Warning: Habits and poor health in midlife can shrink your brain

Pop quiz: Which of the following causes the brain to shrink?

1) diabetes

2) smoking

3) high blood pressure


4) being overweight in middle age?

Answer: All four. That’s the latest word from the famous Framingham Heart Study, an investigation of residents of a Massachusetts town that’s been going on since 1948.

This particular report, published in the journal Neurology, tracked 1,352 people with an average age of 54 for years. All were offspring of the original set of Framingham residents who agreed to join the study. They had their risk factors assessed at mid-life. Then, between ages 61 and 67, their brain structure was assessed via MRI scanning. They also had cognitive tests.

Brain shrinkage was linked to all four risk factors, though the pattern differed in each case. People with high blood pressure, for example, developed “white matter hyperintensities,” -- basically places in the brain’s white matter where damage is occurring -- at a faster clip than others did. And those who had diabetes in midlife had more rapid shrinkage of the hippocampus, part of the brain that’s crucial for memory. If you smoked, the whole brain shrunk more than if you didn’t. Ditto for being overweight. And more.

None of it sounds especially good.

The authors also found decline in the brain’s “executive function” in these groups – basically, how well the brain performs its tasks of thinking and attending to things.

More details are in the paper (you can read the abstract for free, at least).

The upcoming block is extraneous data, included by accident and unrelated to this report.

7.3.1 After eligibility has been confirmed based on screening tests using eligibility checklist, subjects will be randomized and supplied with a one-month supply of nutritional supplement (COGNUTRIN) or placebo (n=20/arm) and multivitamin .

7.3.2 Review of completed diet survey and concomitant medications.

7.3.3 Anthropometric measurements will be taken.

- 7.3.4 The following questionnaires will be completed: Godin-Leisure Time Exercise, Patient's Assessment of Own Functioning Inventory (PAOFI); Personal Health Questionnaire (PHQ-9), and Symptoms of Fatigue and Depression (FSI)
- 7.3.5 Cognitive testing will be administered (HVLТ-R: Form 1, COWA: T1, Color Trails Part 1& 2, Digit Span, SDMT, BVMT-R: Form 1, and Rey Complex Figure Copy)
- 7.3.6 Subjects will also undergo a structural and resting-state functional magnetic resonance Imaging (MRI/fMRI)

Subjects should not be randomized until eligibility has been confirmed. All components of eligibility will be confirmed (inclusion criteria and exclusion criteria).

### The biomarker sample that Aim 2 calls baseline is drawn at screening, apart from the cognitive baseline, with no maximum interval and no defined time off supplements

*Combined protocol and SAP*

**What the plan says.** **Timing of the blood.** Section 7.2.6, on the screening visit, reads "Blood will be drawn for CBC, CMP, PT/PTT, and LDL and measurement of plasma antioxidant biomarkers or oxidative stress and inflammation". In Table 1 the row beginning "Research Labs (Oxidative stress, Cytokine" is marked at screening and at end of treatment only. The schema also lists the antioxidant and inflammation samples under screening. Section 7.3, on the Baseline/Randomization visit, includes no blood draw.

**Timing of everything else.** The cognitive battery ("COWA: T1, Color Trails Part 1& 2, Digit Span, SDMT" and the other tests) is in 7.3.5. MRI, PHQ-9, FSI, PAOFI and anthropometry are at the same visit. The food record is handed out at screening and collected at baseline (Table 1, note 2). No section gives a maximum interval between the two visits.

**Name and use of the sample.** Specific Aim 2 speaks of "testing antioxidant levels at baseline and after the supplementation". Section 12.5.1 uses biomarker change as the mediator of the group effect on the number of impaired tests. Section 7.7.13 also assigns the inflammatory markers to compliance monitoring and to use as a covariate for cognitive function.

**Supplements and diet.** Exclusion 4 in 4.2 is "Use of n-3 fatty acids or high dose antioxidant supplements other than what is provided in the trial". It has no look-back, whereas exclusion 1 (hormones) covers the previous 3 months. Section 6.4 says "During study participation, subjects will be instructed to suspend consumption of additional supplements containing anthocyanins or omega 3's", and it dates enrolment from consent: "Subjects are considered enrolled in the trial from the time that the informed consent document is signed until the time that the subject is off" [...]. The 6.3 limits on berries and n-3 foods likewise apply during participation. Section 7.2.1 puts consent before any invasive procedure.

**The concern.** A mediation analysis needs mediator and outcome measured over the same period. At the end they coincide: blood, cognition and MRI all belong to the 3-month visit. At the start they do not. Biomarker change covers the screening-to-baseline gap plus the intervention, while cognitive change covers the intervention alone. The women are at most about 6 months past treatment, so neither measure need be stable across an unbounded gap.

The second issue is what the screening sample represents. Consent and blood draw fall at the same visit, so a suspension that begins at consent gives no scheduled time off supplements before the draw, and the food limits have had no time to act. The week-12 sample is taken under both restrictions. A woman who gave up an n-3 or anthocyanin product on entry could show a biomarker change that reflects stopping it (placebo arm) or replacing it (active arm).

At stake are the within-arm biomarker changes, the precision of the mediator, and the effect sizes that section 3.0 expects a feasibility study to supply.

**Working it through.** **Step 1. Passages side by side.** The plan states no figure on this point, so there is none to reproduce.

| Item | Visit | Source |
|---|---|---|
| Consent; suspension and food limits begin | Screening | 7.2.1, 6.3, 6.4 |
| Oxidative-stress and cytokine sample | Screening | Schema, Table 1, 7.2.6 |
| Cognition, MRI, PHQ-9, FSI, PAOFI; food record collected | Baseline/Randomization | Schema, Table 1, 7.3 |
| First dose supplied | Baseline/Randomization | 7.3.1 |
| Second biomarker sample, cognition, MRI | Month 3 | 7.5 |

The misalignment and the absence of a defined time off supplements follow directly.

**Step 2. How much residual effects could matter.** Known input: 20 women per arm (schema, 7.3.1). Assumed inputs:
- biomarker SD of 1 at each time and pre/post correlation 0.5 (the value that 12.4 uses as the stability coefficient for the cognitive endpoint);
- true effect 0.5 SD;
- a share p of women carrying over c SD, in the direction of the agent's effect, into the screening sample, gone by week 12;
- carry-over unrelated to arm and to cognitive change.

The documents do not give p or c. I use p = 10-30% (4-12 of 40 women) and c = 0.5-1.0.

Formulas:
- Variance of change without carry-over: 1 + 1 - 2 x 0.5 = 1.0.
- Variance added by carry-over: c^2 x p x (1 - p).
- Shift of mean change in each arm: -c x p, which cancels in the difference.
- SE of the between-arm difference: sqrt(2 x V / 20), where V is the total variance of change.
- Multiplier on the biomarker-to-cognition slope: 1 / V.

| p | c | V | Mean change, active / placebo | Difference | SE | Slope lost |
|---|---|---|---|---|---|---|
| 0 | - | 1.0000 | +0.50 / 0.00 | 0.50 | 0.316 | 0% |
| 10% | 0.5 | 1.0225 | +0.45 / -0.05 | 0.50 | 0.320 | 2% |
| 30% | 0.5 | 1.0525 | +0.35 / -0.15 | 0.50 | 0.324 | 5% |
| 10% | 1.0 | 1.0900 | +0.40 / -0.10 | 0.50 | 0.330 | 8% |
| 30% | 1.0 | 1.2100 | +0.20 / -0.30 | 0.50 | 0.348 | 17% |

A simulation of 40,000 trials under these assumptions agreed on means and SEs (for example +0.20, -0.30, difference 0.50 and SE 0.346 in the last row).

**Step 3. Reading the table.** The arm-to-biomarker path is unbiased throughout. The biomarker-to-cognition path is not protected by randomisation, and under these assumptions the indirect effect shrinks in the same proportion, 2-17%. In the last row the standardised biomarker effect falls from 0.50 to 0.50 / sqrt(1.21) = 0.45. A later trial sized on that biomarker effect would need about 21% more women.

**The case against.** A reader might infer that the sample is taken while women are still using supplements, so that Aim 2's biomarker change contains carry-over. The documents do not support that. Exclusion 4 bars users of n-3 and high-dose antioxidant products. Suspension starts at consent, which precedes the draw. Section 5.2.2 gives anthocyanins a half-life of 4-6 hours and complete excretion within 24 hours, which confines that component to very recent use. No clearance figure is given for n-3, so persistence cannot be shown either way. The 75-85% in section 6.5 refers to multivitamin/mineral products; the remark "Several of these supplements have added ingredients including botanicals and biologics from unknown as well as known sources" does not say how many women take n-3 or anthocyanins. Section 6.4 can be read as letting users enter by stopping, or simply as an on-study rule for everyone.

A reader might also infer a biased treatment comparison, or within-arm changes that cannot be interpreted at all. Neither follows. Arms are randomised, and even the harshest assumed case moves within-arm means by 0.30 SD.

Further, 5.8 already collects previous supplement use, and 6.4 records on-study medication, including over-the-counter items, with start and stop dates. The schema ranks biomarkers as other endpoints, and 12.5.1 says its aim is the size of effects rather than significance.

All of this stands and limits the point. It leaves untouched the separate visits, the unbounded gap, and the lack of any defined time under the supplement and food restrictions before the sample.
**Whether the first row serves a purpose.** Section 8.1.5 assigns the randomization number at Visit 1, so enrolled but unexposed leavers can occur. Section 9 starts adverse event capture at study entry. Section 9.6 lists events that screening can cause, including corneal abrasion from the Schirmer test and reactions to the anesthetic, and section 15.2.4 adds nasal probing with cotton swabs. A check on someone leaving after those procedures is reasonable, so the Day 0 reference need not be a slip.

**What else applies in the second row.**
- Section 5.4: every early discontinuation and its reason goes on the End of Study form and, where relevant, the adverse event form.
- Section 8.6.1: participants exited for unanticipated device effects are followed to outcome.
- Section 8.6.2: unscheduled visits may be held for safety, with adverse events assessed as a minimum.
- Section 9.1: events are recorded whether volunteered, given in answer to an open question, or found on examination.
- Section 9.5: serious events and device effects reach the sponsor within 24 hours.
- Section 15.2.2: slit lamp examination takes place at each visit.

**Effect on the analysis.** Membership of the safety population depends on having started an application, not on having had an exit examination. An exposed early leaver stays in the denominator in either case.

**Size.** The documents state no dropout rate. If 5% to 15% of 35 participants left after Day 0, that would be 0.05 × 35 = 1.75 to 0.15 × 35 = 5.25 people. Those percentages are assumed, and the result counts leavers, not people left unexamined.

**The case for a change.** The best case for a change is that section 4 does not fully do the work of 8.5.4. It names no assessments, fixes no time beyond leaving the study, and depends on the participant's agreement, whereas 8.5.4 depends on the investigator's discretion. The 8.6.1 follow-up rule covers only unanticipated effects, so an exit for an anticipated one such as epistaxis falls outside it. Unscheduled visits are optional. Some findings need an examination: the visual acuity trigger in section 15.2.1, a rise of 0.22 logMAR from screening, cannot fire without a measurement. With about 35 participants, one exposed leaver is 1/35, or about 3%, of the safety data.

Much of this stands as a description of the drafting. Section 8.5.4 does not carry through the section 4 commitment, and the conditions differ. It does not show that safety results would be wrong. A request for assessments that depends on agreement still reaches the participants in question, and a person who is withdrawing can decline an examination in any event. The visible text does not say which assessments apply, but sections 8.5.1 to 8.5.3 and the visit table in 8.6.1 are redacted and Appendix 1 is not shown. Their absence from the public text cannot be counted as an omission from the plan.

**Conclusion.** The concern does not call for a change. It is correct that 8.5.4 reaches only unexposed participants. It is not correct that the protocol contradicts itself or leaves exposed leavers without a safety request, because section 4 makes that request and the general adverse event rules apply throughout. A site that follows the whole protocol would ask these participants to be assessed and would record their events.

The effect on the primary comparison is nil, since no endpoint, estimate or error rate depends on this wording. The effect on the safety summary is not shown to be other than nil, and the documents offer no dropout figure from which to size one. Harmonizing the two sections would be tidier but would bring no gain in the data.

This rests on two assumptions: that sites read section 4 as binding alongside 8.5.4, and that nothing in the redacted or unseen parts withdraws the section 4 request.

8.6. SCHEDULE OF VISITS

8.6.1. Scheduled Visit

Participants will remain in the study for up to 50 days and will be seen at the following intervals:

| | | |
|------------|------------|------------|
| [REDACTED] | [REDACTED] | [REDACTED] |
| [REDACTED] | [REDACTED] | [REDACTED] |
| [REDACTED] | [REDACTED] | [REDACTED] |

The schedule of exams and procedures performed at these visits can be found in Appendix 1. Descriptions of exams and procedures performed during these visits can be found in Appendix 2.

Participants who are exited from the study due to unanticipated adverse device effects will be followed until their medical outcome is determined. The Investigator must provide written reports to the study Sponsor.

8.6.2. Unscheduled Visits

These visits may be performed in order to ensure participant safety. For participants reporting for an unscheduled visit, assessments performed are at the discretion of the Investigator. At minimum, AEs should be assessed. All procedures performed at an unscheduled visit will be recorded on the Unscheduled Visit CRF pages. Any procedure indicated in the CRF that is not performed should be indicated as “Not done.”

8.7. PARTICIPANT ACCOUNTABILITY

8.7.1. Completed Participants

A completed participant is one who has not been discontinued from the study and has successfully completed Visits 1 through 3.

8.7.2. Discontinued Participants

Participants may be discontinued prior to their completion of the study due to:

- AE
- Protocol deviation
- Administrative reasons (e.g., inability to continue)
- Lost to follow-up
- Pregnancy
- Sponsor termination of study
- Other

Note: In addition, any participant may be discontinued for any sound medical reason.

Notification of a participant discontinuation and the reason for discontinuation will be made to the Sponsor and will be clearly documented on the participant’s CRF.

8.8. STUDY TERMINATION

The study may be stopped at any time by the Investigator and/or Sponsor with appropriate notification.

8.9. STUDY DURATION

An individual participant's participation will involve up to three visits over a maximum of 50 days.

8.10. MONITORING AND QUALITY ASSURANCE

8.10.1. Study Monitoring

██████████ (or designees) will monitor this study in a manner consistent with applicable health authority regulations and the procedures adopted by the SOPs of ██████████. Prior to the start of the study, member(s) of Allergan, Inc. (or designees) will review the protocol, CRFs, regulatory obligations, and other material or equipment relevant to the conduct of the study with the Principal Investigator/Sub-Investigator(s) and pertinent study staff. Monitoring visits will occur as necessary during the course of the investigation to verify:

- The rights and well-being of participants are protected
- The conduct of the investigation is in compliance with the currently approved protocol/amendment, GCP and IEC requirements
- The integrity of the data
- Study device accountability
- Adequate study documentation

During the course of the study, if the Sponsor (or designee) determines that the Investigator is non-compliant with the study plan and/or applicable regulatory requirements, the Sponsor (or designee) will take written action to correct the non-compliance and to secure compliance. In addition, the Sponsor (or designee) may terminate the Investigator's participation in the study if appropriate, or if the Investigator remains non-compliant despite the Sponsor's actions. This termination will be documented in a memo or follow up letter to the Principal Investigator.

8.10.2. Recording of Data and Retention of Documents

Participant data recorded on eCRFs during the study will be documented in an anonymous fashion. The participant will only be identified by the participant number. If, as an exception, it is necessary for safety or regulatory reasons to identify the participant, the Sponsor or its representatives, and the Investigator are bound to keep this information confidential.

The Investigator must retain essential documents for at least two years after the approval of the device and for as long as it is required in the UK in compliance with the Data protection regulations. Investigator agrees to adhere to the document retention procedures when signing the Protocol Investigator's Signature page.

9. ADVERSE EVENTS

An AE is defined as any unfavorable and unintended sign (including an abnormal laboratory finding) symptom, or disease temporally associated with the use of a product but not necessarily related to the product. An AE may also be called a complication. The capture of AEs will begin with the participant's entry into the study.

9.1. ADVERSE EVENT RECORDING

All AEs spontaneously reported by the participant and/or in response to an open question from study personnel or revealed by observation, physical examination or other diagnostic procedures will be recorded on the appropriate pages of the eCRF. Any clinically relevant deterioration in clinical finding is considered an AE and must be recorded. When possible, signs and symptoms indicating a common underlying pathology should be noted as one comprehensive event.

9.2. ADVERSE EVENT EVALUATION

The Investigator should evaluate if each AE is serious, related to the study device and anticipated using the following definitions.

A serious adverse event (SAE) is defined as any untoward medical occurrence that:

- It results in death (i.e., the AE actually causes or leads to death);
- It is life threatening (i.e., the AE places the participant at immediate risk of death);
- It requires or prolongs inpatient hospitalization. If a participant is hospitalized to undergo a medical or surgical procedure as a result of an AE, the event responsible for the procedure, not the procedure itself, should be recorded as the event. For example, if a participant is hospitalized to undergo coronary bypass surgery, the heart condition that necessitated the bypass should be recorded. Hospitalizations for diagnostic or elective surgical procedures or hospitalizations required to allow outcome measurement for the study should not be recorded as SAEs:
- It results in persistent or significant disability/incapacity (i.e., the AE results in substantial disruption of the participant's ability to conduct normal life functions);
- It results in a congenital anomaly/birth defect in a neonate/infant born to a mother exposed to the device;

The finding isn’t exactly a shocker, because smoking, hypertension, obesity and diabetes all increase the risk of damage to the cardiovascular system. And studies have shown that damage to the cardiovascular system is linked to risk for dementia (there is a whole category of dementia called vascular dementia, after all), and even Alzheimer’s disease is thought in many cases to be mixed in nature, with some vascular contributions.


But there’s something quite graphic about capturing actual damage with brain scans. And, as the authors note in the study, “most of these risk factors are modifiable by validated treatments and lifestyle changes.”

Of course, it’s not easy to get people to muster up the willpower to make lifestyle changes –lose weight! Stop smoking! Get exercise! --but nobody especially wants to hear that their brain is getting smaller. Being told you can stop your brain from shrinking might, perhaps, add extra clout to that pep talk in the doctor’s office about the need to drop pounds and find a way to deal with stress.

By the way, if you’re curious about the Framingham study, check out this list of key findings the study has made through its north-of-60 years and north-of-1,000 studies. From a 2009 L.A. Times article written by freelancer Amber Dance:

* 1960: Smoking increases risk for heart disease.


* 1961: High cholesterol and high blood pressure are risk factors for heart disease.

* 1967: Obesity increases one’s chances for heart disease; exercise reduces risk.

* 1970: High blood pressure increases risk of stroke.

* 1976: Risk for heart disease in women increases after menopause.


* 1998: The Framingham Heart Study publishes its cardiovascular risk calculator to estimate a person’s chances of developing heart problems within the next decade.”